My wife and I know from experience that a dating couple need limits and boundaries in their physical relationship. We didn’t always make the right choices and life ended up more challenging and complicated as a result.

But God . . .

there’s those two words again . . .

is gracious, merciful, and a bestower of peace, prosperity, and healing.

And for that, I’m forever grateful.


As a parent, I knew I would have to share with my kids some of the poor decisions we made before we married and hopefully be able to draw upon those for lessons in their relationships.

One lesson is that the capacity to think in your ‘right-mind’ diminishes as your situation becomes more lustful.

To relate back to the curve, here’s what it looks like. As our lustful behavior escalates (black line), our ability to make good decisions deescalates (orange line).

Make sense?

True based on your experience?


If this is all true and applies to making better decisions, then the next logical conclusion is that we are most likely to get off the curve of poor decisions BEFORE the lines cross.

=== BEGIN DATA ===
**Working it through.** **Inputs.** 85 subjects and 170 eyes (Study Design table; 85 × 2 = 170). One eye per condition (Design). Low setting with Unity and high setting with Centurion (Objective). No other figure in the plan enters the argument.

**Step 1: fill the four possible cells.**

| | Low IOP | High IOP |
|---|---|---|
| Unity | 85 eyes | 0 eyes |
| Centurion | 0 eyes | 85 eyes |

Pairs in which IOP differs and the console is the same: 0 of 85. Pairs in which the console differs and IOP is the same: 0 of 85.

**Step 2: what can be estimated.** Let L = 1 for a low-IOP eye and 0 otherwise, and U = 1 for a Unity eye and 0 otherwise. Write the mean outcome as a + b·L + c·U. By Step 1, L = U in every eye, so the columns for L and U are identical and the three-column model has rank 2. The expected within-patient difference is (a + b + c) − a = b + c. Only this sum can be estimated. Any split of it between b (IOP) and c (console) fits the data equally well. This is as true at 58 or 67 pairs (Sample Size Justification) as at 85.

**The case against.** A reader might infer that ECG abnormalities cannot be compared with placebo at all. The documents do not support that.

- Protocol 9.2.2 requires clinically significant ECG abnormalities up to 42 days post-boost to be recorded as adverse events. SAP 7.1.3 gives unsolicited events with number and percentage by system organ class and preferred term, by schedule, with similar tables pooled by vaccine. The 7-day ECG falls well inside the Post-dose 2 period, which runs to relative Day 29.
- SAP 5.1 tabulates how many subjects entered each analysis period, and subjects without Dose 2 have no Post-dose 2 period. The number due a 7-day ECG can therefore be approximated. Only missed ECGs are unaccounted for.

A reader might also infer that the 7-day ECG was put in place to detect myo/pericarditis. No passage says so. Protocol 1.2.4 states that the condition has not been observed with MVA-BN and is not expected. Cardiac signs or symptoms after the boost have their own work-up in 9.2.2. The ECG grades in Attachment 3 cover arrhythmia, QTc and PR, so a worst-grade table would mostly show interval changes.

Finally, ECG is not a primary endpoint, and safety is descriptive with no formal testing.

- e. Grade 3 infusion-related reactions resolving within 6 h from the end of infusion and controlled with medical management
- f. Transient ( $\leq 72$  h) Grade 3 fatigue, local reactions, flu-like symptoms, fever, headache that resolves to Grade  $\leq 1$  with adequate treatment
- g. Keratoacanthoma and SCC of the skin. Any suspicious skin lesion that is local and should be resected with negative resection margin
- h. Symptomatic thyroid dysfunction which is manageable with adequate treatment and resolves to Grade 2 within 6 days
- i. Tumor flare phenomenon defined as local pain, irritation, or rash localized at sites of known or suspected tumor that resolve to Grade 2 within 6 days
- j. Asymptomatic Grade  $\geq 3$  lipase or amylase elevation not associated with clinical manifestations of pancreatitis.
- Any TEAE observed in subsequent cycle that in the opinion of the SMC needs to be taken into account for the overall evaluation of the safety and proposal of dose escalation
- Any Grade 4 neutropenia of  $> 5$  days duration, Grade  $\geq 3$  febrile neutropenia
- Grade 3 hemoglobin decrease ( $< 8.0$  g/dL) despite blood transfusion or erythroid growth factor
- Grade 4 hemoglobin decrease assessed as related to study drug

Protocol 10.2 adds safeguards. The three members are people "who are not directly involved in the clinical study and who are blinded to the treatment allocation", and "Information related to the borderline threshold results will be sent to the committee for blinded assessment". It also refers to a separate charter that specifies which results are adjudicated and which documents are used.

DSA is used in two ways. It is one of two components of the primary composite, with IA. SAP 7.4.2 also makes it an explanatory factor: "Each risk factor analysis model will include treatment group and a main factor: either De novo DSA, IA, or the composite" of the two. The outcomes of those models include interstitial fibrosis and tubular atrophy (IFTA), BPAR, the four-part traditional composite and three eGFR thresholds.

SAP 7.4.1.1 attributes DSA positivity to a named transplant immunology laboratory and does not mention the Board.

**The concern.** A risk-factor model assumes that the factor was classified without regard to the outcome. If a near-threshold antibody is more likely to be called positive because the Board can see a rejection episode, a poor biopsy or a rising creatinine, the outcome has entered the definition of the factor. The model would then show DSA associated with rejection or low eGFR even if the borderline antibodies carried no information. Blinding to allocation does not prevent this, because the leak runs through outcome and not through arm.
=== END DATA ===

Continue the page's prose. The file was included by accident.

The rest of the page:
For David’s story, that moment is in verse 4 of 1 Samuel.

Notice though, I said “most likely”. At every point on this curve we are but one right decision away from diffusing a series of wrong decisions. It’s just that we’re at a chemical & brain wiring pattern disadvantage to do so once we pass where the lines cross.

Are you with me?


Last for today, take some time drawing out (and noticing moving forward from today) your behavior curves in your journal.

Look for patterns.

What you’ll likely notice are certain tendencies from times of day & life circumstances to triggers & methods for escalation.

Once you see these patterns, the next step is to find ways to sidestep those triggers. Avoiding triggers at this point in your journey will help develop a new pattern to your behavior which will help with that neuroplasticity we talked about a few days ago, establishing a new neuropathway for how you handle your triggers.

This is especially helpful as triggers lower on the curve are easier to resist both because they’re not prompting as strong of a chemical response in our brains, and our capacity for right-minded thinking is stronger at those points.

More on this for the next couple days but for now think of things in these terms.

Right-minded thinking & escalating behaviors have an inverse relationship.


Thoughts to Pray/Journal:

  • What are your ‘verse 4’ moments on your own behavior curve? Specifically.
  • Make a list of 4-6 ways to disarm the curve’s escalation before the lines cross.
  • How does this perspective/information change the way you can make decisions?



2 Samuel 11 (again)